INDIANAPOLIS - What follows in this story comes with a caveat: If the Dolphins land Peyton Manning or Matt Flynn – and there’s a decent, if not better, chance of that happening – then there will be no particular need to use a high draft pick on the enticing quarterback prospects that have convened here for the NFL Combine.
But what if the Dolphins enter the draft without a starter better than Matt Moore? In that scenario, expect to hear a lot about Texas A&M’s Ryan Tannehill, considered the draft’s third-best quarterback behind Andrew Luck and Robert Griffin III.
And that would delight Tannehill, who said Friday he would welcome a chance to join the Dolphins because of his high regard for his college coach, new Dolphins offensive coordinator Mike Sherman. “Miami would be exciting because of the familiarity with coach Sherman and some of the staff hired down there,” he said. “It would be nice. Coach Sherman runs a West Coast offense as well as moving the pocket, and that’s a couple things I do well: throw on the run, bootlegs, whatever it may be to get outside the pocket and make throws downfield. I like what he did.”
By winning a coin toss with Carolina, the Dolphins learned Friday they will have the eighth overall pick. If the Dolphins don’t get Manning or Flynn, would No. 8 be too high for Tannehill? No, according to nfl.com’s Gil Brandt, the former Cowboys executive.
NFL Network’s Mike Mayock said it “wouldn’t surprise me” if the Dolphins took Tannehill eighth, if they don’t sign Manning or Flynn, adding “nobody will know Tannehill more than Miami.” Tannehill, 6-3, arrived at Texas A&M as a quarterback, but was third on the depth chart initially and switched to receiver, before moving back to quarterback during his junior year. “I did start only 20 games, and it’s a question that deservedly needs an answer,” he said. “I definitely have a lot to improve on. I want to be a starter.”
He said he believes he’s more prepared for the NFL because Sherman coached him: “That was a blessing for me.”
Tannehill, who threw 29 touchdowns and 15 interceptions last season, isn’t doing any throwing or drills at the Combine because he’s recovering from foot surgery after a January injury left him on crutches for his wedding in Mexico two days later. He said his recovery is ahead of schedule and he will throw at Texas A&M’s Pro Day on March 29.
GRIFFIN MEETS THE PRESS
As for Griffin, the personable Baylor quarterback measured at 6-2 3/8, which should allay any concerns about his height. Rams general manager Les Snead said there is “no scenario” in which the team would trade Sam Bradford. St. Louis reportedly is dangling the No. 2 pick, but Miami would need to give up a ton to move that high to draft Griffin, especially with quarterback-needy Cleveland selecting fourth and Washington sixth.
“I hope somebody falls in love with me – other than my fiancee,” he said. “I’m excited to show teams who I am. I’m a happy go-lucky-guy who likes to make people laugh, but I like to be serious as well.”
Griffin said “there’s a misperception about duel-purpose quarterbacks, that it’s run first, throw second. I’ve proven I throw first and run if I need to.” He also disputed the suggestion that his Baylor offense was simple. “It’s not a simple offense,” he said. “It’s a great, quarterback friendly offense. It’s not a traditional spread, where we’re in the shotgun all the time. We’re in the shotgun a lot. So were Tom Brady and Eli Manning in the Super Bowl, but that’s beside the point.”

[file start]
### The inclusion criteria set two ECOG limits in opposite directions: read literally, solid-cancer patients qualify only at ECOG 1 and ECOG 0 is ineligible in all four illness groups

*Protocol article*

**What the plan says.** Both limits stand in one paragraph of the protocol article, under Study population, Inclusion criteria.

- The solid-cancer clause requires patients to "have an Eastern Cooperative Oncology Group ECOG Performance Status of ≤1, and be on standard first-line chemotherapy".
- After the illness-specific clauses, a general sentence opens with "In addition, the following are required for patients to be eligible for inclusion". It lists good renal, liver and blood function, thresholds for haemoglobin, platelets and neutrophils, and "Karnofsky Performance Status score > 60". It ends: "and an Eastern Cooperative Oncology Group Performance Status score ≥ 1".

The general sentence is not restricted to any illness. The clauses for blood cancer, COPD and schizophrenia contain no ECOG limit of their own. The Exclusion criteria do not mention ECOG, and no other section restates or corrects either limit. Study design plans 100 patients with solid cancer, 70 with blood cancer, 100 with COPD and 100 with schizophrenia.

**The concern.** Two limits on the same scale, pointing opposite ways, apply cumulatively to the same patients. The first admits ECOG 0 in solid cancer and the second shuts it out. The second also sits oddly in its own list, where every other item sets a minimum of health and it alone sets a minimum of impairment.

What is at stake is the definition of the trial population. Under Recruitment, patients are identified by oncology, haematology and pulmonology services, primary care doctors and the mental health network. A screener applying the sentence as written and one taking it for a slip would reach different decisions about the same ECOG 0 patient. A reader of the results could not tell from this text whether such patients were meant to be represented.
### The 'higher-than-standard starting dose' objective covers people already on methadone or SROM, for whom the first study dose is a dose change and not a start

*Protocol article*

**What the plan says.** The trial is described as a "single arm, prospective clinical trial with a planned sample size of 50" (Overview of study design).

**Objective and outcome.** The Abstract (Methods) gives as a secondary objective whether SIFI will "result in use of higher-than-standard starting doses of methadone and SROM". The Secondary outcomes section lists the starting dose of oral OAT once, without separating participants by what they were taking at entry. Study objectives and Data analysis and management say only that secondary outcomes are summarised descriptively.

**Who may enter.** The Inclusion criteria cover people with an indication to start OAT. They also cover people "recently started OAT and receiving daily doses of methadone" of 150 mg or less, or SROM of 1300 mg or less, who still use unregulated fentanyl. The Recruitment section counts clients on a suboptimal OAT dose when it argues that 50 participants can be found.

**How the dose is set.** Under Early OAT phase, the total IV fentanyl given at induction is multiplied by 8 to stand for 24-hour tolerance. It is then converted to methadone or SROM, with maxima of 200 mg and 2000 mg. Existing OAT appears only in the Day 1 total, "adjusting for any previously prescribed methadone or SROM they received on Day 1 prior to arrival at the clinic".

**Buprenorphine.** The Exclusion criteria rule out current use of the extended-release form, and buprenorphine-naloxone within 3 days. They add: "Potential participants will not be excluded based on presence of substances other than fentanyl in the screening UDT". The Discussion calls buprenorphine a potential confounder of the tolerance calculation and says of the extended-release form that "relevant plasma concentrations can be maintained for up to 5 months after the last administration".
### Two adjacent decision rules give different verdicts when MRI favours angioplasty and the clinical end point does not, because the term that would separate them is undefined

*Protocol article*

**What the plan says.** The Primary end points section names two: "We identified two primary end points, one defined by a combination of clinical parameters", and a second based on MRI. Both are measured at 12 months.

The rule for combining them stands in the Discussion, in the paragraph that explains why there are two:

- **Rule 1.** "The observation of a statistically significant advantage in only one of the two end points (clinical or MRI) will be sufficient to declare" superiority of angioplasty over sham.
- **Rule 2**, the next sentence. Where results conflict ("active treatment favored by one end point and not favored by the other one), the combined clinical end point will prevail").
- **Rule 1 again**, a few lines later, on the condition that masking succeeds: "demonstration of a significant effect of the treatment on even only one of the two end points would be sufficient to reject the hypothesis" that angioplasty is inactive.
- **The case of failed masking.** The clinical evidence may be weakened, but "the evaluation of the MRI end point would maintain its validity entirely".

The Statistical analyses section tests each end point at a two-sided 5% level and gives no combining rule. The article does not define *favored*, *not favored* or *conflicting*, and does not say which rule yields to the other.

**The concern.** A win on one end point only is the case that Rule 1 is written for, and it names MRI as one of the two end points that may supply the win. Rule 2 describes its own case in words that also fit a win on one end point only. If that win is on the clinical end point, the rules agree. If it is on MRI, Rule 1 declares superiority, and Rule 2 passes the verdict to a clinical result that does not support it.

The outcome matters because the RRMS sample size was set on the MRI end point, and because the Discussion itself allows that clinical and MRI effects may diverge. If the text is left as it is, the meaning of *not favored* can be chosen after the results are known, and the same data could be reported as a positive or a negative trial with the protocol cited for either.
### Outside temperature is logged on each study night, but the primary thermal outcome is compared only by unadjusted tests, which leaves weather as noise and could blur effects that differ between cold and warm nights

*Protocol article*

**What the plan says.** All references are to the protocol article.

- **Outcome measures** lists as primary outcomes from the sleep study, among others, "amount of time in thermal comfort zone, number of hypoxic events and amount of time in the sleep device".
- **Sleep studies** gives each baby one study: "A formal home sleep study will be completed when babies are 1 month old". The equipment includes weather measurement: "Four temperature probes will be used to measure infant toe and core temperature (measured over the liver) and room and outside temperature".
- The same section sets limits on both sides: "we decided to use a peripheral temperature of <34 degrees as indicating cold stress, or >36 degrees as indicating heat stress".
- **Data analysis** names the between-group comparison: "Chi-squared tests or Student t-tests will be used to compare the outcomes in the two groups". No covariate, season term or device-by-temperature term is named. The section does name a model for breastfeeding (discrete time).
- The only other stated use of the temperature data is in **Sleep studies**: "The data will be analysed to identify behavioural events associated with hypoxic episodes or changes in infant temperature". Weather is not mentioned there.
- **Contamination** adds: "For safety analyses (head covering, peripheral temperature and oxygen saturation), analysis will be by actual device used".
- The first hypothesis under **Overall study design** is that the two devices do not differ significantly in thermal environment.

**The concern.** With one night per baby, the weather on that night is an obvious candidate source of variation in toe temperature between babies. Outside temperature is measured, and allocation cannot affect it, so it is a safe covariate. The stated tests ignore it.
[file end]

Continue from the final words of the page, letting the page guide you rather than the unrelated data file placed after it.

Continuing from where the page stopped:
Griffin sees similarities between himself and former NFL standouts John Elway, Steve Young and Randal Cunningham – “guys that extend the play. They win within in the pocket but also know how to win outside the pocket.” On comparisons to Cam Newton, last year’s No. 1 pick, Griffin said: “Cam is a bigger guy. He’s a little more shifty than I am. I’m faster. His confidence is off the charts. I try to keep my confidence on the charts.” Griffin said the fact both his parents served in the military – his mother for 12 years and his father for 21 – “helped me be the disciplined person I am.”
LUCK ADDRESSES MANNING
Luck, 6-4, said he would have no issue playing behind Peyton Manning, should the Colts keep him. Griffin said likewise, should the Colts very surprisingly draft him instead of Luck. “Peyton was my football hero growing up,” Luck said. “That’s who I modeled myself after. When you have a chance to learn from Peyton Manning, you better take advantage. Arguably the best quarterback ever.”
Luck has attended the Manning quarterback camp the past two seasons, spoke to Manning last summer when he decided to return to Stanford instead of turning pro and received texts from Manning twice last season.
Luck was asked if he’s looking at real estate in Indianapolis, on the presumption the Colts will select him. “It’s a little premature to do that,” he said. “I understand the speculation. Nothing has happened yet.”
Luck, who some evaluators call the best quarterback prospect since Manning, said, “It’s obviously flattering but it is an opinion. Not to discredit opinions, but it has to flow off your back like water.” He suggested he’s far from a finished product and is working on his dropbacks and “quickening everything up.”
### Oklahoma State quarterback Brandon Weeden, 28, said comments about his age “used to get under my skin” but no longer. “I can’t change my birth certificate. I can’t pull a Danny Almonte” – a reference to the former little league baseball player who was older than he claimed.